12. 12. Nanotechnology What is nanotechnology? CHAPTER 1. WHAT IS NANOTECHNOLOGY? 9 Within the context of active devices, it is often useful to classify them according to the media on which they operate—electrons, photons or liquid materials, for example. Thus, we have molecular electronics, and single electron devices made from scaled-down bulk materials such as silicon; nanophotonics, which is nowadays often used as an umbrella term to cover planar optical waveguides and fibre optics, especially when some kind of information processing is involved; and nanofluidics, smaller versions of the already well established micromixers used to accomplish chemical reactions. This classification is, however, of only limited utility, because many devices involve more than one medium: for example, nanoelectromechanical devices are being intensively researched as a way of achieving electronic switching, optoelectronic control is a popular way of achieving photonic switching, and photochemistry in miniaturized reactors involves both nanophotonics and nanofluidics. 12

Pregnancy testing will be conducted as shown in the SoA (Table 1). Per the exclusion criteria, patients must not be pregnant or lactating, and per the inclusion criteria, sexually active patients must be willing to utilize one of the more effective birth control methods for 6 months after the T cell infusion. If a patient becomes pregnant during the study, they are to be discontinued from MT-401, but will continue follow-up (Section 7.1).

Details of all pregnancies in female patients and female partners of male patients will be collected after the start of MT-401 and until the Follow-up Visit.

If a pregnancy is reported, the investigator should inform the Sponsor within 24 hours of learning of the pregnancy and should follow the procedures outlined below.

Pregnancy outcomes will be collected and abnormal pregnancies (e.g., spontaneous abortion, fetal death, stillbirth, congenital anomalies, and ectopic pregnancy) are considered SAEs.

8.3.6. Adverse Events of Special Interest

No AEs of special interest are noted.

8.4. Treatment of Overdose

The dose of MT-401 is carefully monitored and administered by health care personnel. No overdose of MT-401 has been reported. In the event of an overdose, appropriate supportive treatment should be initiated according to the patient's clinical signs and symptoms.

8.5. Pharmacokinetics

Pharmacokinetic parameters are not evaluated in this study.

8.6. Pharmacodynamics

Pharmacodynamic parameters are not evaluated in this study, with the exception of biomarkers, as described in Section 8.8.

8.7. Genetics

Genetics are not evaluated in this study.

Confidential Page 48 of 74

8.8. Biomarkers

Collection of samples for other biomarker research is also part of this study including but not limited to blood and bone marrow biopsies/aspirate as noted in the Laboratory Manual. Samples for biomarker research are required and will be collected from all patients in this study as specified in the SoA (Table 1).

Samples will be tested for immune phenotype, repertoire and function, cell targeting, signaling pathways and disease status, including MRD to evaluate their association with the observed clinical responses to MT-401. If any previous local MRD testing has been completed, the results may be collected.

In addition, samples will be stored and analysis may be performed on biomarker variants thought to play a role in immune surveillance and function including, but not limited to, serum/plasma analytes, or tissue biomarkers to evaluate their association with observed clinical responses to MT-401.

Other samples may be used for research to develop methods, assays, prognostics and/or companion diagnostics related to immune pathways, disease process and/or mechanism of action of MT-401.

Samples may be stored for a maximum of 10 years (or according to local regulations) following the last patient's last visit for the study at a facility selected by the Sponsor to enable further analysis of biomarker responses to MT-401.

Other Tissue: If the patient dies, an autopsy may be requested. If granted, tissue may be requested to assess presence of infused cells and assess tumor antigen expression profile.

13. 13. Nanotechnology What is nanotechnology? CHAPTER 1. WHAT IS NANOTECHNOLOGY? 10 1.2 History of nanotechnology Reference is often made to a lecture given by Richard Feynman in 1959 at Caltech (where he was working at the time). Entitled “There’s Plenty of Room at the Bottom”, he envisaged machines making the components for smaller machines (a familiar enough operation at the macroscale), themselves capable of making the components for yet smaller machines, and simply continuing the operation until the atomic realm was reached. Offering a prize of $1000 for the first person to build a working electric motor with an overall size not exceeding 1/64th of an inch, he was dismayed when a student presented him not long afterwards with a laboriously hand-assembled (i.e., using the technique of the watchmaker) electric motor of conventional design that met the specified criteria. In Feynman we find the germ of the idea of the assembler, a concept later elaborated by Eric Drexler.4 The assembler is a universal nanoscale assembling machine, capable not only of making nanostructured materials, but also copies of itself as well as other machines. The first assembler would be laboriously built atom by atom, but once it was working numbers would evidently grow exponentially, and when a large number became available, universal manufacturing capability, and the nano-era, would have truly arrived. A quite different approach to the nanoscale starts from the microscopic world of precision engineering, progressively scaling down to ultraprecision engineering (Figure 1.1). The word “nanotechnology” was coined by Norio Taniguchi in 1983 to describe the lower limit of this process.5 Current ultrahigh-precision engineering is able to achieve surface finishes with a roughness of a few nanometres. This trend is mirrored by relentless miniaturization in the semiconductor processing industry. Ten years ago the focus was in the micrometre domain. Smaller features were described as decimal fractions of a micrometre. Now the description, and the realization, is in terms of tens of nanometres. A third approach to nanotechnology is based on self-assembly. Interest in this arose because, on the one hand, of the many difficulties in making Drexlerian assemblers, which would appear to preclude their realization in the near future, and on the other hand, of the great expense of the ultrahigh precision approach. The inspiration for self-assembly seems to have come from the work of virologists who noticed that pre-assembled components (head, neck, legs) of bacteriophage viruses would further assemble spontaneously into a functional virus merely 4 K.E. Drexler, Molecular engineering: an approach to the development of general capabilities for molecular manipulation. Proc. Natl Acad. Sci. USA 78 (1981) 5275–5278. 5 N. Taniguchi, On the basic concept of nano-technology. Proc. Intl Conf. Prod. Engng Tokyo, Part II (Jap. Soc. Precision Engng). 13